Pubdate: Wed, 25 May 2016
Source: Washington Post (DC)
Copyright: 2016 The Washington Post Company
Author: Kelly J. Clark


Regarding the May 22 front-page article "Struggling to look away from 
the screen":

Since when is mislabeling a condition as an addiction helpful to the 
patient or the public? The American Society of Addiction Medicine 
defines addiction as a chronic brain disease that affects 
neurotransmission within the reward section of the brain. The 
dysfunction in these circuits leads to "an individual pathologically 
pursuing reward and/or relief by substance use and other behaviors." 
Compulsive Web use has not yet been documented as a behavioral 
condition, for example gambling, that is an addiction.

With the national opioid overdose epidemic, the public and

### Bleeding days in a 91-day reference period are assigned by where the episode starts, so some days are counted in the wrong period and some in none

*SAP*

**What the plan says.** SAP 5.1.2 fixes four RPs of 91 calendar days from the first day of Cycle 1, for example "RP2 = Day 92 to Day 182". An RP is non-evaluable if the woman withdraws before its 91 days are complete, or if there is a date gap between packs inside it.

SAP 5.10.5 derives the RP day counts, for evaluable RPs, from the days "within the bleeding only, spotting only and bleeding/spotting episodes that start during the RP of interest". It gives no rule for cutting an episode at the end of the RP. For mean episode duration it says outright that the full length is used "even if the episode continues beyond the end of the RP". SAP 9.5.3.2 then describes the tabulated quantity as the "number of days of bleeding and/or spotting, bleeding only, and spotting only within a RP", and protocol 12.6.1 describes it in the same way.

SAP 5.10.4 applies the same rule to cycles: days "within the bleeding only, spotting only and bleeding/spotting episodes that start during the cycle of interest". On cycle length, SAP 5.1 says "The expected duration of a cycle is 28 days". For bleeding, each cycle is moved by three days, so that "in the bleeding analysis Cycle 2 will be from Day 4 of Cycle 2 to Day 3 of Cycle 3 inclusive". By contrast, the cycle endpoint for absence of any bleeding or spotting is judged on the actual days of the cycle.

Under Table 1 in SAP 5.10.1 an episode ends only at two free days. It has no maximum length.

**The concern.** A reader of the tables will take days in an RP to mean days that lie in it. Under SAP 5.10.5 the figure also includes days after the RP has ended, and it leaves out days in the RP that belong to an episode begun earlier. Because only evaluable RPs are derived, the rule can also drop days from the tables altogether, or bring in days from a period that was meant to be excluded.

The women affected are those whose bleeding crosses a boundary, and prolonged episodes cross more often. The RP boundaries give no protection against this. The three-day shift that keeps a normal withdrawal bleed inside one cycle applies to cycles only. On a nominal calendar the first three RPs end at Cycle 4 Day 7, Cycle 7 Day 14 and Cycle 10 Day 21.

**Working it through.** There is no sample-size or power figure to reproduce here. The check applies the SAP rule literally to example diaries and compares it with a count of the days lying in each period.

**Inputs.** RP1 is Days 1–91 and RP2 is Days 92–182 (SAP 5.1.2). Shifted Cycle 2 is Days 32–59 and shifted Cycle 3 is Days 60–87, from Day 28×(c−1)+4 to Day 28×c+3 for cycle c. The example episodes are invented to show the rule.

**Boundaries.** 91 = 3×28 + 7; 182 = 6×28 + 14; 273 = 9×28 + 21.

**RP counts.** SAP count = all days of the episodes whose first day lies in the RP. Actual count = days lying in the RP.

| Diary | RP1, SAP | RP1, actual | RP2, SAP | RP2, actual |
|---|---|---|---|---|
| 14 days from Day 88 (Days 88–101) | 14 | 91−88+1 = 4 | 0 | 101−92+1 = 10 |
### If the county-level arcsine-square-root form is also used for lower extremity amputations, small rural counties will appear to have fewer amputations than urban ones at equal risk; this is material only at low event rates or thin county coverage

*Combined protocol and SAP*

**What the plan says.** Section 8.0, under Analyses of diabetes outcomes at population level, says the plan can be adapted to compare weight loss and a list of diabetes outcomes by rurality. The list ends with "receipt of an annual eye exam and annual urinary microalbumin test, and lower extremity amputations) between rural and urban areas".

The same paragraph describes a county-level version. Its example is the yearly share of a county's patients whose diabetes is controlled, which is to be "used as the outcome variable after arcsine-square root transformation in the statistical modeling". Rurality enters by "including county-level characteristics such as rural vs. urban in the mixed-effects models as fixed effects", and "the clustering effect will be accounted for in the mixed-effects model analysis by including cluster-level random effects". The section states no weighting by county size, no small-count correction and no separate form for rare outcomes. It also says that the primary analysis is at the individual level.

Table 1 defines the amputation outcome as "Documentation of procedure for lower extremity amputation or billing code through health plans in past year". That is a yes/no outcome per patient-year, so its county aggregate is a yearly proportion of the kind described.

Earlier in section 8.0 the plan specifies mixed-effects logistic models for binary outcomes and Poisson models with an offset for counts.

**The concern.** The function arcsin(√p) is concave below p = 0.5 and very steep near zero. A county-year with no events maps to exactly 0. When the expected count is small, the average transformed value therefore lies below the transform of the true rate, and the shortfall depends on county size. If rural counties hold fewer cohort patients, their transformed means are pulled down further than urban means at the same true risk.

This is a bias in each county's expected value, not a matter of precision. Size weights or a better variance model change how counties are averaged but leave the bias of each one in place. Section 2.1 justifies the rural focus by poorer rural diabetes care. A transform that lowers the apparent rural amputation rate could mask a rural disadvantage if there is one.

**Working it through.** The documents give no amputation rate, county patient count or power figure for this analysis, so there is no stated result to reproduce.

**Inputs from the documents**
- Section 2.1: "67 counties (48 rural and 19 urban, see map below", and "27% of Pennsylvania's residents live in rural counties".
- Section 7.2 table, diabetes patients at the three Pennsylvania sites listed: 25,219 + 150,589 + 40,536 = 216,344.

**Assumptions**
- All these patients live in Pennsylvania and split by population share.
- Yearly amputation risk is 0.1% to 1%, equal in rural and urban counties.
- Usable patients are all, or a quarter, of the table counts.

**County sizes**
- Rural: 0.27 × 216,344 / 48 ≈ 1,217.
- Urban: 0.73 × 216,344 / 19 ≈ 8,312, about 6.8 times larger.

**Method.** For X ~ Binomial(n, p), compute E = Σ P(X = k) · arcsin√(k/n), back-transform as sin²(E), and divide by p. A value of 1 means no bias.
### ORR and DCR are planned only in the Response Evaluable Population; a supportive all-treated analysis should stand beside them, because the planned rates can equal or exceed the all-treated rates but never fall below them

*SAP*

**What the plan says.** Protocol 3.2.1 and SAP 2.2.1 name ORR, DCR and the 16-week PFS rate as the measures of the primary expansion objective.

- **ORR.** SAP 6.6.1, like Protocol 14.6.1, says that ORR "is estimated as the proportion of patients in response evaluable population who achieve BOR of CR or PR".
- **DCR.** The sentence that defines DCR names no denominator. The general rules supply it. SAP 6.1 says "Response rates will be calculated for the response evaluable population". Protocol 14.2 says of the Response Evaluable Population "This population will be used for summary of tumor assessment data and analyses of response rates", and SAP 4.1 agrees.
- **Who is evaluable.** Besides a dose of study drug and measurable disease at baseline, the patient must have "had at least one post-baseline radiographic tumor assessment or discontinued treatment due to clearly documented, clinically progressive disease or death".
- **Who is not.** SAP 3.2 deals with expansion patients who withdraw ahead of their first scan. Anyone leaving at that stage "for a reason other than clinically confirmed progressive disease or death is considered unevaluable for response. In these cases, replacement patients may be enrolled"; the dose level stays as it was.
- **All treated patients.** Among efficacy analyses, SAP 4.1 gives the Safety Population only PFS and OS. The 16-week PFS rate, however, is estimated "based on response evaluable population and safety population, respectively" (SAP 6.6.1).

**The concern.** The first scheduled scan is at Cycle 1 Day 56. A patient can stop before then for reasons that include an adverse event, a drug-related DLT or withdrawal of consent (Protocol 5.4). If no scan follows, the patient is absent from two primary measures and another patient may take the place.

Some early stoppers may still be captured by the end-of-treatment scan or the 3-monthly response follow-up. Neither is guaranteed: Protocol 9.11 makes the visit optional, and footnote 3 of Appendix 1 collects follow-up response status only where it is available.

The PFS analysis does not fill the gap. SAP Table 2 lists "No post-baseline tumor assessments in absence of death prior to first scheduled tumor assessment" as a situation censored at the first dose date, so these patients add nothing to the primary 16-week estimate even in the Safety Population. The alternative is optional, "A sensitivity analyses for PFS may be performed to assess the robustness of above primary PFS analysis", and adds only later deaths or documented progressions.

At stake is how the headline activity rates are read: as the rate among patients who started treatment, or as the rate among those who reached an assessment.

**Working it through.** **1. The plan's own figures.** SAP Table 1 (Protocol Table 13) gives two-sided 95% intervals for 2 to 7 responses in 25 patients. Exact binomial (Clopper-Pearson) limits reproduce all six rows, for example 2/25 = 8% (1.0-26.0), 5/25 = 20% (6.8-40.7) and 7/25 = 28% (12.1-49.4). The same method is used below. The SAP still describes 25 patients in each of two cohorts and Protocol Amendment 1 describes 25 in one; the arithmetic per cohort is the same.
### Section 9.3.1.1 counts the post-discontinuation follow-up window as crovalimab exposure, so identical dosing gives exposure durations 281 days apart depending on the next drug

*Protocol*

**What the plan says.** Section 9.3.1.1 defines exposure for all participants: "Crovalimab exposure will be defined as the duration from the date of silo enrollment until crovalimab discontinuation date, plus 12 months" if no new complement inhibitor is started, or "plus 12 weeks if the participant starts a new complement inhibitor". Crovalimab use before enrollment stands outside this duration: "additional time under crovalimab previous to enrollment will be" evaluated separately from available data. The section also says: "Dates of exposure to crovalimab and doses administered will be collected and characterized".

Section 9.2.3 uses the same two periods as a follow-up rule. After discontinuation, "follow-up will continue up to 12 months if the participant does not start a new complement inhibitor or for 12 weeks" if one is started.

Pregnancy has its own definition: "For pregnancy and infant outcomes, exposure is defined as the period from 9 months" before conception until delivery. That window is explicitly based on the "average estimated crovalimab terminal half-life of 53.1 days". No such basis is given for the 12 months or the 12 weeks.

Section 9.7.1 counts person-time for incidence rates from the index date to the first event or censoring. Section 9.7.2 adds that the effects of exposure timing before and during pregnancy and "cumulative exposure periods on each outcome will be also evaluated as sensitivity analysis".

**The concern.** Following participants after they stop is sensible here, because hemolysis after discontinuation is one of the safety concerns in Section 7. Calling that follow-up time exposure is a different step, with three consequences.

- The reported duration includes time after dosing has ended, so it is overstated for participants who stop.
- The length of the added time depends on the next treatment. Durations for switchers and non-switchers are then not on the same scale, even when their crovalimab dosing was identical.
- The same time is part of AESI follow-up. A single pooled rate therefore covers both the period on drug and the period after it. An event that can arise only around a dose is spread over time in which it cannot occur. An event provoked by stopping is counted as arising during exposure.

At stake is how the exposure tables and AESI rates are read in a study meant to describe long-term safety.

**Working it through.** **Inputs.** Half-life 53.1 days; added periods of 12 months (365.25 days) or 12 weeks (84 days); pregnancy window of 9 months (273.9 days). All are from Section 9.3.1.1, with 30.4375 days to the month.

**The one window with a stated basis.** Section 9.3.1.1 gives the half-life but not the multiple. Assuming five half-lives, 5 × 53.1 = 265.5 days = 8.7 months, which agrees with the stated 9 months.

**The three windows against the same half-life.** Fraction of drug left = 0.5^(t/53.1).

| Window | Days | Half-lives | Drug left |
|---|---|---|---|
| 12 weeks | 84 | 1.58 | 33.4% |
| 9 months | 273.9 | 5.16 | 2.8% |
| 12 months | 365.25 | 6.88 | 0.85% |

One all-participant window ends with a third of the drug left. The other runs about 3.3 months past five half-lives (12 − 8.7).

policymakers now understand that addiction is a chronic medical 
condition that benefits from evidence-based treatment - not a moral 
failing. Let's not undo this important progress on the understanding 
of addiction by mislabeling conditions that are not the serious 
chronic brain disease of addiction.

Kelly J. Clark, Louisville The writer is president-elect of the 
American Society of Addiction Medicine.
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